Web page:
Questions on MOA and adjustments

Discussion in 'Long Range Scopes and Other Optics' started by Possum284, Apr 6, 2008.

  1. Possum284

    Possum284 Well-Known Member

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    I will apologize now for the long post but I have just started shooting long range and I am going to aquire a cheap bsa target scope for my rifle to start with my question is according to some calculators if I zero my rifle at 100yds and want to hit at 500yds I need to adjust 7.5moa now I'm assuming moa at 500 is 5in. so I need to adjust up about 37.5 inches now on the scope its 1/8moa adjustment so I'm assuming that every 8 clicks is 1moa but to go up 7.5moa that is like 300 clicks do you just sit there and count them or is there a quicker way of doing this I wanted to find out before I got the scope. I thought maybe there are some kind of marks on there that tell you that you went 1 full turn or something and that 1 turn is so many clicks or moa you know what I mean thanks for any help or advive.:eek:
     
  2. britz

    britz Well-Known Member

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    It is actually 60 clicks. but yes, it is too much to simply count. You should look to see how many inches per hundred your turret will do in one revolution. My Nikon Buckmaster (1/8 inch clicks) does 6 and my Monarch (1/4 inch clicks) does 12. On my Buckmaster If I need to move 7.5 I give the scope one full turn then start counting up the additional 12 clicks. BSA scopes are set at inches per hundred, not MOA and you will start to see the difference when you get out past 500 yards.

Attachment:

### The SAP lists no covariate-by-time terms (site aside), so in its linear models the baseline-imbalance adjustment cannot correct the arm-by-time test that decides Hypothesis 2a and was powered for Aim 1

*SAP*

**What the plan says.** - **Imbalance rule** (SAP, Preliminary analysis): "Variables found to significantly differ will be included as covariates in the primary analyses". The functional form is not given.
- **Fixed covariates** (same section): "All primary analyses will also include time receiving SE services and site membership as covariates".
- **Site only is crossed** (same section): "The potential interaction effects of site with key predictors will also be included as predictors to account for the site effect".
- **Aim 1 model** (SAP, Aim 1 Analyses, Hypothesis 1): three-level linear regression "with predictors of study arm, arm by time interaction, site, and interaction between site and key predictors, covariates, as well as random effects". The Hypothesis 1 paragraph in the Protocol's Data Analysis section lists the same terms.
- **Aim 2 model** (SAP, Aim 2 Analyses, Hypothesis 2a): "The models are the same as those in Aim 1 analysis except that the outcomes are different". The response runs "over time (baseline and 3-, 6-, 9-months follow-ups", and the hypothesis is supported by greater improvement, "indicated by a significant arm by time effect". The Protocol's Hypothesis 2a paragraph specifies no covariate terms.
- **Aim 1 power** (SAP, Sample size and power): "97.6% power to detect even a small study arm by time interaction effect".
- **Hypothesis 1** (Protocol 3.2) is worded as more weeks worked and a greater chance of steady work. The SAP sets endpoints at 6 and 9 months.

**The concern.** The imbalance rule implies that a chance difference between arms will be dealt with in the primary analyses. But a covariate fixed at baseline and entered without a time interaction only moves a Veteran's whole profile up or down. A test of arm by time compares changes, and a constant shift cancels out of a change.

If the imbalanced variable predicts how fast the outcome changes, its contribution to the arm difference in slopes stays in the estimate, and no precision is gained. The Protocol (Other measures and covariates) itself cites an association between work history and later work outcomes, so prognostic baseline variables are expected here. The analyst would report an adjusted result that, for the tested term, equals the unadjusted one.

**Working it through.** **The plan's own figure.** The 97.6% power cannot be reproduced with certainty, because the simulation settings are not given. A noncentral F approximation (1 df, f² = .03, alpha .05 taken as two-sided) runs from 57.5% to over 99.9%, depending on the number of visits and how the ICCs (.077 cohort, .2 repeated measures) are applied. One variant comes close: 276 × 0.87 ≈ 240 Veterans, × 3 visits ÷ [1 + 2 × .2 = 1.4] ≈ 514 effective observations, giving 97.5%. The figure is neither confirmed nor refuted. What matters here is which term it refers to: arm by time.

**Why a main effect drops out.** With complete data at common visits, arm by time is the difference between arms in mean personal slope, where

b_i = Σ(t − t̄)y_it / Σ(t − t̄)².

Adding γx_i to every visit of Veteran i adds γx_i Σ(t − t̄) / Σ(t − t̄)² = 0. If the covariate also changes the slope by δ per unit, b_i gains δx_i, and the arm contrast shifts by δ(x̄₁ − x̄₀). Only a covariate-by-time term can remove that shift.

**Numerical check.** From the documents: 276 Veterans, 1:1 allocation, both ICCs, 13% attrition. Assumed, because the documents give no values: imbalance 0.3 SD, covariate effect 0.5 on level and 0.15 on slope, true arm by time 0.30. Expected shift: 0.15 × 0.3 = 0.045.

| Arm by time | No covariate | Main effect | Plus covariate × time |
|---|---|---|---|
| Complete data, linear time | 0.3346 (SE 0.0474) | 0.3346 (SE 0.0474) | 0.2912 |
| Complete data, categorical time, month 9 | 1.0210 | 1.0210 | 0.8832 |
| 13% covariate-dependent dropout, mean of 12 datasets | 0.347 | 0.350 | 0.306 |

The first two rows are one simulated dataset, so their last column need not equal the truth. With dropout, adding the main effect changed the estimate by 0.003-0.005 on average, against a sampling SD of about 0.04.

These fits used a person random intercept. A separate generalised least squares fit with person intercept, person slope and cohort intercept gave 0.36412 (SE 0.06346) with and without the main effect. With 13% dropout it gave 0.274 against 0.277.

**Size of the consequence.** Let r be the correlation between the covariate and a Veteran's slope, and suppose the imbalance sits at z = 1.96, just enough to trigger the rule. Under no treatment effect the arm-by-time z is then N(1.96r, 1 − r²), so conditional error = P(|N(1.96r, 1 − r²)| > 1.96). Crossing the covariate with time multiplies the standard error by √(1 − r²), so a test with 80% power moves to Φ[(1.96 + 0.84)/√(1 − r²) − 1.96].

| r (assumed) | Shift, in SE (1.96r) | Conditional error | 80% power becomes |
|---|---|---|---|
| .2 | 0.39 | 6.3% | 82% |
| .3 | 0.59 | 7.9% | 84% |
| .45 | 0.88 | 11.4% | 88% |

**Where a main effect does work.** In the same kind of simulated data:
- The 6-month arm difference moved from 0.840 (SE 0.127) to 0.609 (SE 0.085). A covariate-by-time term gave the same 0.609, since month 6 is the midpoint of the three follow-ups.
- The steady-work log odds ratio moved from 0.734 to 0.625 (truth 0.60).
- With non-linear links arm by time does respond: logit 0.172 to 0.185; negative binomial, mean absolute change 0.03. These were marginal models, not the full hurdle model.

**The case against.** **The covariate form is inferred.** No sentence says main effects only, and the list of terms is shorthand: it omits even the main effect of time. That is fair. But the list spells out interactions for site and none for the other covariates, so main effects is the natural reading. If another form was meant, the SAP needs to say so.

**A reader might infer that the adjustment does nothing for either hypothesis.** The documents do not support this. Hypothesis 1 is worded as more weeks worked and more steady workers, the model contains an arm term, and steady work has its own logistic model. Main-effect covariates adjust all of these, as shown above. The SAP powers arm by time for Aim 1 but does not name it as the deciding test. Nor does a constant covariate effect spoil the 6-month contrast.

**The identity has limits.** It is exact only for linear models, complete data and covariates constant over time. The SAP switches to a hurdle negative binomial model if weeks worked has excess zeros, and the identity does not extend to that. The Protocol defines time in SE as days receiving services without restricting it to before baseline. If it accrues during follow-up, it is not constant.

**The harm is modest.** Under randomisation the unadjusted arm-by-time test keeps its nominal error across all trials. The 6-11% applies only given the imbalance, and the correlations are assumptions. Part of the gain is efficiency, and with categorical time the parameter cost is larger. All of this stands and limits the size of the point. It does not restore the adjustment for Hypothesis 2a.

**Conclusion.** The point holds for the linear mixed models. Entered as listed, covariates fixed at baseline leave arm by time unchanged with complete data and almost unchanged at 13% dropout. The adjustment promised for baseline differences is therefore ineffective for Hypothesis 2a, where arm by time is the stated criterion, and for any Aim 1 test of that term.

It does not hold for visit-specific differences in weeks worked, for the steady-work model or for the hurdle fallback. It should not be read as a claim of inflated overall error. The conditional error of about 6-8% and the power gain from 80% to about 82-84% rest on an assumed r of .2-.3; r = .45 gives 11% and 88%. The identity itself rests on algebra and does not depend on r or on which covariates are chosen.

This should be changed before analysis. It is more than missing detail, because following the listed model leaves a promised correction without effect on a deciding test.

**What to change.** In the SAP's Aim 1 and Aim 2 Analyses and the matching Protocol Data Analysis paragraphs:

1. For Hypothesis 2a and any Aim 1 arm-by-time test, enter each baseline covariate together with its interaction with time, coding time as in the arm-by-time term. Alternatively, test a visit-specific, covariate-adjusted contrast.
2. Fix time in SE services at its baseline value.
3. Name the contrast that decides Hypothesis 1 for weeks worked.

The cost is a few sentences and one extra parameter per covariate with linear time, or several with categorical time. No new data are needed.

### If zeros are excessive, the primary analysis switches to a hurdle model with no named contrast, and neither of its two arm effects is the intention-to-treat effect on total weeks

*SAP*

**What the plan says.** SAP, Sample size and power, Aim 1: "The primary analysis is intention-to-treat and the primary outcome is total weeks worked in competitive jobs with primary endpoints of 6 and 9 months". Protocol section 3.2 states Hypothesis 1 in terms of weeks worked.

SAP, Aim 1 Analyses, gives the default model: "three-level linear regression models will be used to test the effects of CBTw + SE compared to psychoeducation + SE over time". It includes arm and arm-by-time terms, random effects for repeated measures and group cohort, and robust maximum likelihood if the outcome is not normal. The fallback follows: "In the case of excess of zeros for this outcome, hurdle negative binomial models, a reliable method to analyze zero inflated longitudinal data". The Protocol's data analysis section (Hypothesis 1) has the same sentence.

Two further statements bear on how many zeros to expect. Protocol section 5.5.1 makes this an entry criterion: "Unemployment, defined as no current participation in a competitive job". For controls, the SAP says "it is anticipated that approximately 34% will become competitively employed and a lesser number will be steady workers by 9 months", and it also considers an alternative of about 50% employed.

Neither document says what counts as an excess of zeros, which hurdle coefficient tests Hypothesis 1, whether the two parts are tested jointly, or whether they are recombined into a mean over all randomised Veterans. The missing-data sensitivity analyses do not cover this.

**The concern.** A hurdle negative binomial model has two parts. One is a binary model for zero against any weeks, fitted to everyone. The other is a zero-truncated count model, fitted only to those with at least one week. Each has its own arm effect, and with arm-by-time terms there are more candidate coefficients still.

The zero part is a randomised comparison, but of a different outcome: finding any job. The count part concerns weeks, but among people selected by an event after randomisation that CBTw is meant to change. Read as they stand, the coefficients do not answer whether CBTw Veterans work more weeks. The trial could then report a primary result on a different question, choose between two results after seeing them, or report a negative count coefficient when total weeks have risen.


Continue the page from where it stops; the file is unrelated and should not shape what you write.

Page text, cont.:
3. Possum284

    Possum284 Well-Known Member

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    I guess I just don't get it how did you come up with 60 clicks and whats the difference between moa and inches per one hundred thats why I asked cause I haven't got any idea I didn't think it was going to be this confusing but thanks for responding
     
  4. britz

    britz Well-Known Member

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    Many people use the term MOA meaning IPHY because it is easior to say and many don't know the difference. The two are quite close - but not quite interchangable. 1 MOA is actually 1.047" at 100 yards and 2.094" at 200 yards and so on.

    Your target is 500 yards away and you said that the drop is 37.5" (your bullet will hit 37.5 inches lower than your point of aim at that range). You take 37.5 devided by 5 to get to inches per hundred = 7.5. That means that you have to move your scope 7.5 IPHY to impact right on at 500 yards. 7.5 IPHY is 60 1/8th inch clicks or 30 1/4inch clicks (7.5 x 8 = 60).

    7.5 MOA at 500 yards is actually 7.5 x 1.047 x 5 = 39.26 inches - a difference of only 1.75 inches. However, If my 300wsm is zeroed at 100 and I am shooting 800 yards. I need 19.2 MOA increase which equates to 161.2 inches at 800. If I turn my scope 19.2 IPHY I will only move the point of impact 153.6 inches missing the target by 7.6 inches. So as you can see it doesn't make that big of a difference until you get out there quite aways. I only realized the significance of it a last summer when shooting at 4 inch balloons at 550 yards away w/ my 300wsm.